2) The show’s cinematography courtesy of Jonathan Freeman, David Franco, Anette Haellmigk, Rob McLachlan and Fabian Wagner. Five director’s of photography should ultimately lead to fantastic scenery and damn good looking locations – thankfully, it did. From season one, the cast have been supported by locales to work with that set the tone of this fantasy drama perfectly. Beyond the picturesque imagery GOT features it also gives viewers contrasting settings, from King’s Landing to Winterfell – from the low-key lighting and gritty atmosphere the latter brings to the exotic aura of Westeros’ capital. Each episode lends to a specific vibe, and the photography is central to that.

3) D.B Weiss and David Benioff’s writing abilities lend to quote worthy dialogue and some awe inspiring monologues (everyone has to love a bit of “Winter is coming”) . Season four gave audiences two stand-out scenes that were driven by the teleplay and owed to plenty of re-watching. Speech one was a pre-battle prep talk from series veteran Owen Teale as Allisser Thorne, while generally loathed, Thorne came up trumps with his echoing words that seemed so natural its easy to forget The Nights Watch is part of a fantasy world. Speech two was delivered by Tyrion and his slandering of the stuck-up inhabitants of King’s Landing was enough to make anyone clap their hands together like an excited seal (just me then…?). Slick and intelligent, together Benioff, Weiss (and a host more) give Martin’s novels a run for their money, and stand firmly as their own works.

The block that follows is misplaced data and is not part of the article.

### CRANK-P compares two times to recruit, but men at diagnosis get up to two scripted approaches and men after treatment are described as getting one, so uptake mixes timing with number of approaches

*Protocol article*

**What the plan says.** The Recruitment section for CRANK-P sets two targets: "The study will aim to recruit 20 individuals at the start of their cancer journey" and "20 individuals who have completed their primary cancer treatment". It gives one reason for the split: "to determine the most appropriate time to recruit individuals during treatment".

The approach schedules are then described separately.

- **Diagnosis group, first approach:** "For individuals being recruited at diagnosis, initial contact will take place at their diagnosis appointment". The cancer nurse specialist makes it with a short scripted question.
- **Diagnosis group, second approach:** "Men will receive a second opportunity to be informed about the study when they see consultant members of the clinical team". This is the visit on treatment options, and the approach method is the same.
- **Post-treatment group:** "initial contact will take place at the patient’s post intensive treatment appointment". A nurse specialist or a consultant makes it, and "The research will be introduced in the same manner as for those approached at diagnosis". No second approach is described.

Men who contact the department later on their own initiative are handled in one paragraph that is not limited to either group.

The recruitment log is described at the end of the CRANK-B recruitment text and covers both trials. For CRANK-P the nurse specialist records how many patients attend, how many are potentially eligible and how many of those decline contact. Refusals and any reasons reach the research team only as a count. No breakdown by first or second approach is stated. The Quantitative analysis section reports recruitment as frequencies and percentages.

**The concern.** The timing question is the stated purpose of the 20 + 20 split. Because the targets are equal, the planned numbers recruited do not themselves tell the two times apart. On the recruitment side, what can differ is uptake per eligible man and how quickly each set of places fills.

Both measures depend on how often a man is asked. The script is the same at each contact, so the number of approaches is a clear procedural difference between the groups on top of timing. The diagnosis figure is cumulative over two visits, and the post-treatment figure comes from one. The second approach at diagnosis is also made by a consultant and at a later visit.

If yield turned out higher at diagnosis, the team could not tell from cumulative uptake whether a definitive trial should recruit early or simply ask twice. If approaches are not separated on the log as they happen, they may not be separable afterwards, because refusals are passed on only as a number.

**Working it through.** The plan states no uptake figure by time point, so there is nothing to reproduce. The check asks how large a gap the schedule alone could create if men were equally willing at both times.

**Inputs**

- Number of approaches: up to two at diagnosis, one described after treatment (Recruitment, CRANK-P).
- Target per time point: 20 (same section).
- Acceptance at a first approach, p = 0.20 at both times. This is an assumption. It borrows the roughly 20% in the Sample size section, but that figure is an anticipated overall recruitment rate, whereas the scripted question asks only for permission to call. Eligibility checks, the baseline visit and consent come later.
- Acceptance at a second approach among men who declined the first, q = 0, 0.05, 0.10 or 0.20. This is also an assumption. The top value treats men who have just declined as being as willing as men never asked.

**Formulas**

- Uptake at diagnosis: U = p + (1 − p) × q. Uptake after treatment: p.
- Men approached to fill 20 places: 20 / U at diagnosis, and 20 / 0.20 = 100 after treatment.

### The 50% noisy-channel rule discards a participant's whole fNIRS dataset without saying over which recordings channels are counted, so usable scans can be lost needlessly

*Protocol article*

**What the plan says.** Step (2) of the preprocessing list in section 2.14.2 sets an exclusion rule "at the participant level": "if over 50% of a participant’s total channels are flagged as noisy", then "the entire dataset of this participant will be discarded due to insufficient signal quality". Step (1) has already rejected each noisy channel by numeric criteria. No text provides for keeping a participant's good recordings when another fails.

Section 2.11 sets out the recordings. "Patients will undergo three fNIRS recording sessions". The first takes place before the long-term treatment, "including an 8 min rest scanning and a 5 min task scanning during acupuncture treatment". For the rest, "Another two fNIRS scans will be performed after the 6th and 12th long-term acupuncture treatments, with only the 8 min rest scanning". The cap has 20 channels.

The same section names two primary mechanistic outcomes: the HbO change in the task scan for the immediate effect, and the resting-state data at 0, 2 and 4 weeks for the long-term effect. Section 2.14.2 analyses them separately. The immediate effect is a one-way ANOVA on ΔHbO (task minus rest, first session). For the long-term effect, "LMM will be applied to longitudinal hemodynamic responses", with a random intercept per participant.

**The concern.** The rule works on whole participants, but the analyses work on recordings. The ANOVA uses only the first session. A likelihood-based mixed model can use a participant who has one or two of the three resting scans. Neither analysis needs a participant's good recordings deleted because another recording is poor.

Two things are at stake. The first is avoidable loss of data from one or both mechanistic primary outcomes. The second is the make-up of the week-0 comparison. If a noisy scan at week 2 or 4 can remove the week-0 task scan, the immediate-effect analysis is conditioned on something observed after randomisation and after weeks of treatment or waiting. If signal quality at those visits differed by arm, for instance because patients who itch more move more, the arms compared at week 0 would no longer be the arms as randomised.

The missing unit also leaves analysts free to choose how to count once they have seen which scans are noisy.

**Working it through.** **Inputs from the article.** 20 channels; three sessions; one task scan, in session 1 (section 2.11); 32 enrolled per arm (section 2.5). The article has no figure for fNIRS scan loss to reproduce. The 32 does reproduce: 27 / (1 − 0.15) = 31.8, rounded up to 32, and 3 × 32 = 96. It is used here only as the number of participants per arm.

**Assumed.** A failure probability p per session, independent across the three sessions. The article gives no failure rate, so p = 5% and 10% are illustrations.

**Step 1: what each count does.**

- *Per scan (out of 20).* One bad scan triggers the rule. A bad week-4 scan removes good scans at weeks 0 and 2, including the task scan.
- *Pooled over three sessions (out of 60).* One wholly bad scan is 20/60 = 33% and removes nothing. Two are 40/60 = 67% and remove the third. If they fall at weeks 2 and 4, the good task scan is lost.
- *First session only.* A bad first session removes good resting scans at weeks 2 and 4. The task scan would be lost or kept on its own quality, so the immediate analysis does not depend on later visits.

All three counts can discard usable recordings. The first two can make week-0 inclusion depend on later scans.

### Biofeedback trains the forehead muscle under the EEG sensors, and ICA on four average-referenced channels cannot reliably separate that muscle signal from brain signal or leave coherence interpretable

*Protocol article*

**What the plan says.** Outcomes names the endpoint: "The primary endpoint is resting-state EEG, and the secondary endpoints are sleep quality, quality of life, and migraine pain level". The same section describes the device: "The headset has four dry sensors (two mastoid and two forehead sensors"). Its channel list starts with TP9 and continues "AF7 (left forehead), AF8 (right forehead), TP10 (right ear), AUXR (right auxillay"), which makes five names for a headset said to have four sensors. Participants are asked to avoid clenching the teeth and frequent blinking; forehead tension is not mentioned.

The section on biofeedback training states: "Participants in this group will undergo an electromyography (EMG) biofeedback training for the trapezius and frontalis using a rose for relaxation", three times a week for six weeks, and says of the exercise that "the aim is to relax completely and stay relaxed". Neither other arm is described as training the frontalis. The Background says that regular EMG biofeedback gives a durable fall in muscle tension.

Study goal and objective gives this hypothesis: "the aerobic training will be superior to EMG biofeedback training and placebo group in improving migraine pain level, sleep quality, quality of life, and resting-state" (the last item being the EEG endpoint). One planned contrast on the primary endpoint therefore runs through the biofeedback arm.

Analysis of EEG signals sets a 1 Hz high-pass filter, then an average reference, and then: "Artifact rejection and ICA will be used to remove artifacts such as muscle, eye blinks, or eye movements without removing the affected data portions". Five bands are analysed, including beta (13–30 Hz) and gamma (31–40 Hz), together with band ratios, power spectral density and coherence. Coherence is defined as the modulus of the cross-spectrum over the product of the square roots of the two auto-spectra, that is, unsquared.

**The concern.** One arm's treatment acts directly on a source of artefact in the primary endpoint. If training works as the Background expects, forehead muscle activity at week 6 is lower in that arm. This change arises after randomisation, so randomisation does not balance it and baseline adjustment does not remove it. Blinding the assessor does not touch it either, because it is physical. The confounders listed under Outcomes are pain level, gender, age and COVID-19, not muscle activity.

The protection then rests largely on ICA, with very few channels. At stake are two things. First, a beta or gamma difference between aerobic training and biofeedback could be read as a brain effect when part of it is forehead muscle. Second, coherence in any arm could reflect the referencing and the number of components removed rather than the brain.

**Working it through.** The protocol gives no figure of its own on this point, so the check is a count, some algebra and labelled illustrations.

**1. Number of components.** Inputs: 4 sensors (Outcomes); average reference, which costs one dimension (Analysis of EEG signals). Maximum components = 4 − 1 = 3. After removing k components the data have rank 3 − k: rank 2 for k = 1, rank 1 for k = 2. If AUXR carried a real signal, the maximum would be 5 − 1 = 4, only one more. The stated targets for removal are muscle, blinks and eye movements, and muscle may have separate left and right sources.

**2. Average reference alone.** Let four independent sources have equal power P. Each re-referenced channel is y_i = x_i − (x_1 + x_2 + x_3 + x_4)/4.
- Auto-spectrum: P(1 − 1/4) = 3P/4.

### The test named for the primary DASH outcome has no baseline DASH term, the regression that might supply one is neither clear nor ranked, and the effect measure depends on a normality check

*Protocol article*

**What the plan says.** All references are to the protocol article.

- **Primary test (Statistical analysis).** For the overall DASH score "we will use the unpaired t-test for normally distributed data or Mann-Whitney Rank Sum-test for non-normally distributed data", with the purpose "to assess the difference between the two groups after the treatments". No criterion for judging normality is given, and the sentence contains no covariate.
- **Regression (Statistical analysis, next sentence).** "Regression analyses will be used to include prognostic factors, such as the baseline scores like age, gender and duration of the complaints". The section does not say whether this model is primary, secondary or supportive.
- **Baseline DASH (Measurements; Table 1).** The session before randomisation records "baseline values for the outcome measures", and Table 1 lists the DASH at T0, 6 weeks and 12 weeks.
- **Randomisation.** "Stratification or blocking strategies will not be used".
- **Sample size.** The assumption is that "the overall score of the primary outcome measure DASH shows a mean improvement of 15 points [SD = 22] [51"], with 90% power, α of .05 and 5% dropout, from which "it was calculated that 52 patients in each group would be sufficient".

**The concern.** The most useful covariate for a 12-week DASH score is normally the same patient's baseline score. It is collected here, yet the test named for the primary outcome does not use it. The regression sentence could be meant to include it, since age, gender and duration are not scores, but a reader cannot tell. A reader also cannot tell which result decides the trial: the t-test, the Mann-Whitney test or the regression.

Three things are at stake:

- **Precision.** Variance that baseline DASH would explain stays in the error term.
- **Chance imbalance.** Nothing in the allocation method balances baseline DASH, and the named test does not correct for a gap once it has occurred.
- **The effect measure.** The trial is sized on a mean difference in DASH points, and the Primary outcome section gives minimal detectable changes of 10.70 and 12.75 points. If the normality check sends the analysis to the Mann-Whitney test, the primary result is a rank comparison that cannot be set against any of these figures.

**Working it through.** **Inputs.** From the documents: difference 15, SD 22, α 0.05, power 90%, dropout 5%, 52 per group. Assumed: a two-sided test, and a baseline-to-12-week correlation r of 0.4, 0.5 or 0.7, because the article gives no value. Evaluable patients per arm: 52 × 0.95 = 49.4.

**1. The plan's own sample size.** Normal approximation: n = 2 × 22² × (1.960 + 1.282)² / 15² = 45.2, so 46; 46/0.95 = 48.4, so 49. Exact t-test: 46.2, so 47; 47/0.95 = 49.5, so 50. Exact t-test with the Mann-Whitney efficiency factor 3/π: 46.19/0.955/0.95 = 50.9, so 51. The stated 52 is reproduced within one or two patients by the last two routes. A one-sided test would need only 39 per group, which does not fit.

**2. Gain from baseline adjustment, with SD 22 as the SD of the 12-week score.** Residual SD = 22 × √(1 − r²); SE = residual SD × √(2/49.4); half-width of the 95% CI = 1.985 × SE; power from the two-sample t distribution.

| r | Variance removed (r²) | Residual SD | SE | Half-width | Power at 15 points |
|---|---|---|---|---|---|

Westeros, dragons, enough supporting characters to shake a stick at, and an original narrative that can easily rival any television series out there today –  Game of Thrones is a phenomenal fantasy drama that is unabashedly over-the-top (but wonderfully so), and we wouldn’t have it any other way.


Bates Motel – a newbies impression

Promotional photo for the principal cast for season 2 of Bates Motel

Promotional photo of the principal cast for season 2 of Bates Motel